Trusses vs Stick Built
Updated: Nov 21, 2019
I've mentioned before that we are using a cut and stack method or as I refer to it in this article, stick built roof. This has lead to questions as to why we don't just buy trusses especially since we are building this home ourselves.
For starters, I'll explain the difference between the two methods. A stick built roof is building the roof on the construction site one piece or board at a time. Truly custom. A wood truss on the other hand is an engineered building product. Trusses have been used in the majority of newer homes during recent years. Though the two methods use completely different processes, there are pros and cons to each method and in some cases, when one of the options cannot be used.
Pros of Stick Framing:
The roof and ceiling can be attached to the same member.
The stick built roof process allows more space underneath the roof, either for a cathedral-style ceiling or for storage space in an attic because they allow for an open, triangle shape between the ceiling joists and rafters.
They are easily changed and manipulated later if needed, by either changing up the space, removing an attic floor to make a more open room, or other remodeling plans.
They can be cheaper to install, as they do not require as much material or as much man power to construct.
Best when building a complicated roof with steep pitches and hipped roofs like in our case.
If your roof leaks, it is easier to determine where the leak is coming from because you will be able to access the bottom of it more easily.
Cons of Stick Framing:
All the work must be done on the site which is controlled by varying weather (snow, rain, wind, cold, etc). We've been battling with the elements in the Pacific Northwest as of late.
Stick framing a roof requires framers or in this case, my husband to spend much more time on scaffolding, ladders, and above ground which means more chance for accidents.
Stick framing requires larger lumber and more of it.
Stick framing can’t span very far without adding webbing or collar ties.
Frequently has bounce on the roof and doesn’t feel as strong however you can add additional strength by installing collar beams and often times, exceed the strength of trusses which we will be doing.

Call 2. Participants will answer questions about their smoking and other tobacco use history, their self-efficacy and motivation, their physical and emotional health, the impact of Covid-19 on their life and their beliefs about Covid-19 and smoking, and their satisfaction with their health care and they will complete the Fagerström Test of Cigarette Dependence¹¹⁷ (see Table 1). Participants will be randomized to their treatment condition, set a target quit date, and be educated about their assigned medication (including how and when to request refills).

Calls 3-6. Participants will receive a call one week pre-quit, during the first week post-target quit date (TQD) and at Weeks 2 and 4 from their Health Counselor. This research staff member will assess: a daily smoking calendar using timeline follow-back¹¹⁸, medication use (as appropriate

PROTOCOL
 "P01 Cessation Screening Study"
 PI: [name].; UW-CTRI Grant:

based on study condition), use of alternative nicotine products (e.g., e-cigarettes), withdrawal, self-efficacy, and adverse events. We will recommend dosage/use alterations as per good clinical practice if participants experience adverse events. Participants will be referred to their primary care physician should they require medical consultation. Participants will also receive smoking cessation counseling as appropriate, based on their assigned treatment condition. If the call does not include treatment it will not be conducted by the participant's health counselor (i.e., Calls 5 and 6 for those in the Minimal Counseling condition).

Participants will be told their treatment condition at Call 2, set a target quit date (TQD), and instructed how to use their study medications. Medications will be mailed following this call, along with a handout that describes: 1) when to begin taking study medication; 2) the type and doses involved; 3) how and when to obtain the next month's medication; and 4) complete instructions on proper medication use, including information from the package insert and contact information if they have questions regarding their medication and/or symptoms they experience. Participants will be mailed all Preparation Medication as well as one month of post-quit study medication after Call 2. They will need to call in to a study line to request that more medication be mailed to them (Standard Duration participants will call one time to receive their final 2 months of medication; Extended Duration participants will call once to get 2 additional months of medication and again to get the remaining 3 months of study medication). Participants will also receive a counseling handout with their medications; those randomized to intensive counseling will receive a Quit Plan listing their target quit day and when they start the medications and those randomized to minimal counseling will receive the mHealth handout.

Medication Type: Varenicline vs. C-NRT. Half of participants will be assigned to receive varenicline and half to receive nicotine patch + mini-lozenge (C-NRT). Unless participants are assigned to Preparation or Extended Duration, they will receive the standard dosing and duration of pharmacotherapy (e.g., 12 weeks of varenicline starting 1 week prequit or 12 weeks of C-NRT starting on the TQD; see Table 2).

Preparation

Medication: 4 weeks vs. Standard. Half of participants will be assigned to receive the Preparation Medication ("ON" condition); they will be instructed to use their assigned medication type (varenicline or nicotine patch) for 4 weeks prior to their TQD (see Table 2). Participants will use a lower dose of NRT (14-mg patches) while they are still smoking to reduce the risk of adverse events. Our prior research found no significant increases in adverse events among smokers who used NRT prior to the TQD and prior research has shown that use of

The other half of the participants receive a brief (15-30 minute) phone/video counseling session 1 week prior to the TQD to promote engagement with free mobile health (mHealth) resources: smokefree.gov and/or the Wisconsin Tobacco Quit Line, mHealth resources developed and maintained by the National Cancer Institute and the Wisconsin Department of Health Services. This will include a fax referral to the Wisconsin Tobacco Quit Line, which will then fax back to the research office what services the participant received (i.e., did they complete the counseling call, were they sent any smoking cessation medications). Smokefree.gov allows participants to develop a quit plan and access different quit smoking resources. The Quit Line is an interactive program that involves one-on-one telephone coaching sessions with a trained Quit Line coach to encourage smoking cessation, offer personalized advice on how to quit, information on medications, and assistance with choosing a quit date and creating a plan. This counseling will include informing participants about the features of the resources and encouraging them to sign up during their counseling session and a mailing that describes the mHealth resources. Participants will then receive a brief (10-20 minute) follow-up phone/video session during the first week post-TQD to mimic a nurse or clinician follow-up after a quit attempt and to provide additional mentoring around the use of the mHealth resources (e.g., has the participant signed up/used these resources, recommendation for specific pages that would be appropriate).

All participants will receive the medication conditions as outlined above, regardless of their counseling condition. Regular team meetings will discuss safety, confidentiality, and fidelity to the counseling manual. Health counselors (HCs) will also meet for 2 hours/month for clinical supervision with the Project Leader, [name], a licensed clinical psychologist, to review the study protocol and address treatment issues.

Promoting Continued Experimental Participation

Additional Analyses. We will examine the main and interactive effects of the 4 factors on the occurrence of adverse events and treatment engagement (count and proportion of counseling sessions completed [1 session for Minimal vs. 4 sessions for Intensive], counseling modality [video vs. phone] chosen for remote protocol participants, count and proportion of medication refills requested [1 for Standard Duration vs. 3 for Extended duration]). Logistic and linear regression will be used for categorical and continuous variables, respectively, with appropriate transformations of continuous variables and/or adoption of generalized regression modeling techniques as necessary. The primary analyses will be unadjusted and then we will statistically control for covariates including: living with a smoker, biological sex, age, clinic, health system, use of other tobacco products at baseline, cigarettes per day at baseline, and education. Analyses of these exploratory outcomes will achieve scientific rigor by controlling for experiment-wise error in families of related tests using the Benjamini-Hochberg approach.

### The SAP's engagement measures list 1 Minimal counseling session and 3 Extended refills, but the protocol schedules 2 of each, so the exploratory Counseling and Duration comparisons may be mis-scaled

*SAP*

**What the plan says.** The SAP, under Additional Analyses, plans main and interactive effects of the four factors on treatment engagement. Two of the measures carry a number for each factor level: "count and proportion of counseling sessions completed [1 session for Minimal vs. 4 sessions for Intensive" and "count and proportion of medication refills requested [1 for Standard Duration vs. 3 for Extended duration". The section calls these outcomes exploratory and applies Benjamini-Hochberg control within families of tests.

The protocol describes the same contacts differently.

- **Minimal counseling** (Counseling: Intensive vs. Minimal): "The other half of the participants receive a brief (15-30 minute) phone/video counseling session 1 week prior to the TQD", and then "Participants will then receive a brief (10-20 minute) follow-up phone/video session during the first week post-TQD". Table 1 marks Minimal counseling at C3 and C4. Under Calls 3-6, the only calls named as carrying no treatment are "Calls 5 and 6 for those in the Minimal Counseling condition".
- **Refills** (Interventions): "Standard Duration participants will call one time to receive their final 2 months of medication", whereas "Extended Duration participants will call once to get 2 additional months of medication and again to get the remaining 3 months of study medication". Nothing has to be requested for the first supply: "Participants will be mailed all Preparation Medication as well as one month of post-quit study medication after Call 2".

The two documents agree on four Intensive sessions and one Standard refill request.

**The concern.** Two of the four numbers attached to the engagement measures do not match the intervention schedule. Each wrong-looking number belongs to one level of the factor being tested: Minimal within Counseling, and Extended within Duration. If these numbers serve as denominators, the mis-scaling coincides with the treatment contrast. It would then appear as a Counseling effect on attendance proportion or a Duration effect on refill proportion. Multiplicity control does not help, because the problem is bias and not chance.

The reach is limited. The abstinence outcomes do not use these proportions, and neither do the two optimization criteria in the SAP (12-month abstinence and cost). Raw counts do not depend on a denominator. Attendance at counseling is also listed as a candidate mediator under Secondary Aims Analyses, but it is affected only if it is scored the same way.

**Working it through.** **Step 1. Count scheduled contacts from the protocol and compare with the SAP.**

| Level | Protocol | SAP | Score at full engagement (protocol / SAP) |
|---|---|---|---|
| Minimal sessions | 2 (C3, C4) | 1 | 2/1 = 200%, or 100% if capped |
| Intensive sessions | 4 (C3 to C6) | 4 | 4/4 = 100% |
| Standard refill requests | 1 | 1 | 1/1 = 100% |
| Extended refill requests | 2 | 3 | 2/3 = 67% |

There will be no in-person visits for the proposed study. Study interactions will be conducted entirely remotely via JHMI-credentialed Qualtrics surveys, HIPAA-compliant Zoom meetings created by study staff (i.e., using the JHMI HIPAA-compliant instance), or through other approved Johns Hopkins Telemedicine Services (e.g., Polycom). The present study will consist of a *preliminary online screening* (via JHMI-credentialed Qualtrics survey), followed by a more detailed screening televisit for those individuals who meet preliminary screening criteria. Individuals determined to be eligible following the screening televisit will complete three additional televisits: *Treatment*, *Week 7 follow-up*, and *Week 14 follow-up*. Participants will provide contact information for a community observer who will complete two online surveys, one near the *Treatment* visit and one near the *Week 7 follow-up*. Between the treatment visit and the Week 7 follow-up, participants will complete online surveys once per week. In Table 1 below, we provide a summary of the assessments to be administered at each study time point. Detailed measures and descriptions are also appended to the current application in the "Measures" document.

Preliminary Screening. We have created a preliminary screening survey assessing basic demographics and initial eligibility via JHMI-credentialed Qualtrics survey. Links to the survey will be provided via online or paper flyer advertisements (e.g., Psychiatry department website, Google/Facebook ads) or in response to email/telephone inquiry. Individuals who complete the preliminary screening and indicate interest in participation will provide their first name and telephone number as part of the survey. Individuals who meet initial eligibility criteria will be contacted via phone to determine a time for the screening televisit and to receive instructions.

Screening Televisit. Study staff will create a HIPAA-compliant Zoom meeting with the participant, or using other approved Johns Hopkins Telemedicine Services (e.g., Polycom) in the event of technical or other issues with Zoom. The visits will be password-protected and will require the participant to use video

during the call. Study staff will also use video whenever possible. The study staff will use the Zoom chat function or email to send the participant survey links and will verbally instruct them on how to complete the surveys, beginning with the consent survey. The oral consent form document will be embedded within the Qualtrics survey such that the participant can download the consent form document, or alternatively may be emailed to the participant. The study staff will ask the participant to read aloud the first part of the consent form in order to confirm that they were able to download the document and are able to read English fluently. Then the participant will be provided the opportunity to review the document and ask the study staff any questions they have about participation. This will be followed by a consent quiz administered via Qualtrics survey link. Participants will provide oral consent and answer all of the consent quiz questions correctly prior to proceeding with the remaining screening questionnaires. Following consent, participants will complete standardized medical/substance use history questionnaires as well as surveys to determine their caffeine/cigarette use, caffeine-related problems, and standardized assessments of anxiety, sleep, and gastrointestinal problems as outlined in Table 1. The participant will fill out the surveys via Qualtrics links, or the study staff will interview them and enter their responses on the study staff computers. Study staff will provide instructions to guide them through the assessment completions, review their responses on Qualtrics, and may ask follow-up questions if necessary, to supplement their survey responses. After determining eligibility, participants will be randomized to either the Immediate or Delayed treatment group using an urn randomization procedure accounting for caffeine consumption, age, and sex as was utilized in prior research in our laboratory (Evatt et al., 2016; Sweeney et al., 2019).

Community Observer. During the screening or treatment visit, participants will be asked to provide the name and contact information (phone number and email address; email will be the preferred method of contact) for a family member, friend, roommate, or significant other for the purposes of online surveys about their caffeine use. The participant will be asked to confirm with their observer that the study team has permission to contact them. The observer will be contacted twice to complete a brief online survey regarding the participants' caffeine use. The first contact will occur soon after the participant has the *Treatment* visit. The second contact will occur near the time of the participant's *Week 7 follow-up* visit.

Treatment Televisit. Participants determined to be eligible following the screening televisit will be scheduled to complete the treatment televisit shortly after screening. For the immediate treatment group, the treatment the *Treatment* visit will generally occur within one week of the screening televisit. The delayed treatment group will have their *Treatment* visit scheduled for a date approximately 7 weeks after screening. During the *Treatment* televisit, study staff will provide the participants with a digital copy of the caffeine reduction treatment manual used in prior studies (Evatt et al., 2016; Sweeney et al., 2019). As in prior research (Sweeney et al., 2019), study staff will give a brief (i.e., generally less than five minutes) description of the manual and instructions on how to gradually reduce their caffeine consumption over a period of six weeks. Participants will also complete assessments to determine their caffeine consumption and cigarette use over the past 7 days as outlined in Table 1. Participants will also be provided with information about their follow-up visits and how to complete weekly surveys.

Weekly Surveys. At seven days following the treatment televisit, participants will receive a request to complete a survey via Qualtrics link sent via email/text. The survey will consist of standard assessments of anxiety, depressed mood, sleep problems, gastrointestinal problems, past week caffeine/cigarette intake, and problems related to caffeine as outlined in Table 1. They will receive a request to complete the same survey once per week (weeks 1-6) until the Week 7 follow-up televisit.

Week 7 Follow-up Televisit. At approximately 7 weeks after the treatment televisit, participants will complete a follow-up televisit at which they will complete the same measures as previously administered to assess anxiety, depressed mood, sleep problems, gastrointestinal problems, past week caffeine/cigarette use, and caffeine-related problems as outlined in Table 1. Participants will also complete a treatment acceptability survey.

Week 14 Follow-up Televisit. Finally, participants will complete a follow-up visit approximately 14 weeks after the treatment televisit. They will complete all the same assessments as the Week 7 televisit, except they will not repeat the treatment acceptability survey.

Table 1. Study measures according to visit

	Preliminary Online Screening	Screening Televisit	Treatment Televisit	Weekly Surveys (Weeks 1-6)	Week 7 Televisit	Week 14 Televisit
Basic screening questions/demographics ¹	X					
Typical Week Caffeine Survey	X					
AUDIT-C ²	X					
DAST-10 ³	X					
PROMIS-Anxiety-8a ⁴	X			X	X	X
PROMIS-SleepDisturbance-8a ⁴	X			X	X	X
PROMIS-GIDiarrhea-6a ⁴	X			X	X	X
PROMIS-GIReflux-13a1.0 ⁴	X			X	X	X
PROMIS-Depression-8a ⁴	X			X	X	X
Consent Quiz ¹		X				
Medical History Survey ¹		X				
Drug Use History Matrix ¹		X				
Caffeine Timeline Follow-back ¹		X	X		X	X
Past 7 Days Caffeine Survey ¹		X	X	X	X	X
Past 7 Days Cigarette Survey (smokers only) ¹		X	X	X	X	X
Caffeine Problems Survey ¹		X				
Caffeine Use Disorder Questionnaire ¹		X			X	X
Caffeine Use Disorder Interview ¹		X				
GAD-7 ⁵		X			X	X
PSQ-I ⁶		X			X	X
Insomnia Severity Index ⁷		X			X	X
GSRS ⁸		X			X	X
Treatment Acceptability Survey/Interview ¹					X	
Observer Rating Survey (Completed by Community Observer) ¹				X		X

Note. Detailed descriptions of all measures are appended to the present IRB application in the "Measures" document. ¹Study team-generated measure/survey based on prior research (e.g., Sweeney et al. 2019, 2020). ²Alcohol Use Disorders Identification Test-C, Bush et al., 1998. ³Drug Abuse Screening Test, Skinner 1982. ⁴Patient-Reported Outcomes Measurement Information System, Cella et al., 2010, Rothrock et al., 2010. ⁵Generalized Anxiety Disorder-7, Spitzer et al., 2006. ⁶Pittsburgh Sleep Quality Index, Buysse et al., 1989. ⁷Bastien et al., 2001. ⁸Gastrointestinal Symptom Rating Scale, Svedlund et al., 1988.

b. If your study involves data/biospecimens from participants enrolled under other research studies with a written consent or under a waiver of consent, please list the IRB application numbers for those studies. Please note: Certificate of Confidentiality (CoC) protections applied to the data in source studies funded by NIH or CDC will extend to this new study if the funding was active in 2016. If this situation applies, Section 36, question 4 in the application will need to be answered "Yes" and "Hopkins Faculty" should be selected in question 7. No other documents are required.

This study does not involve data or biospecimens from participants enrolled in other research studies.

If you are not using the extra space or don’t appreciate taller ceilings, having a stick framed roof can be an additional, unnecessary expense.
Pros of Trusses:
Trusses are an engineered product and are designed for your specific project.
Can be designed to handle seismic reactions and other special engineering requirements.
Built in a controlled environment out of the weather, which means the building process isn’t affected by rain or snow.
Trusses are manufactured on the ground and are raised onto the walls. This means less time spent off the ground and fewer chances of falls and accidents.
The roof is very solid with no bounce since each truss is an engineered product and tied together.
Trusses speed up the building time.
Cons of Trusses:
Cut up hip roofs are more difficult and require a lot of pieces to put together.
Once trusses are built, they are very hard to modify if something needs to be changed.
If attic areas have a T-shaped layout, it can be difficult if not impossible where the T comes together.
In our case, using trusses was not possible with our roof design. We have a mixed and complicated roof with a very steep pitch. The pitch of our roof actually creates most of our second story walls which will allow for some unique ceiling details in our home and the main reason why using trusses was not an option in this case.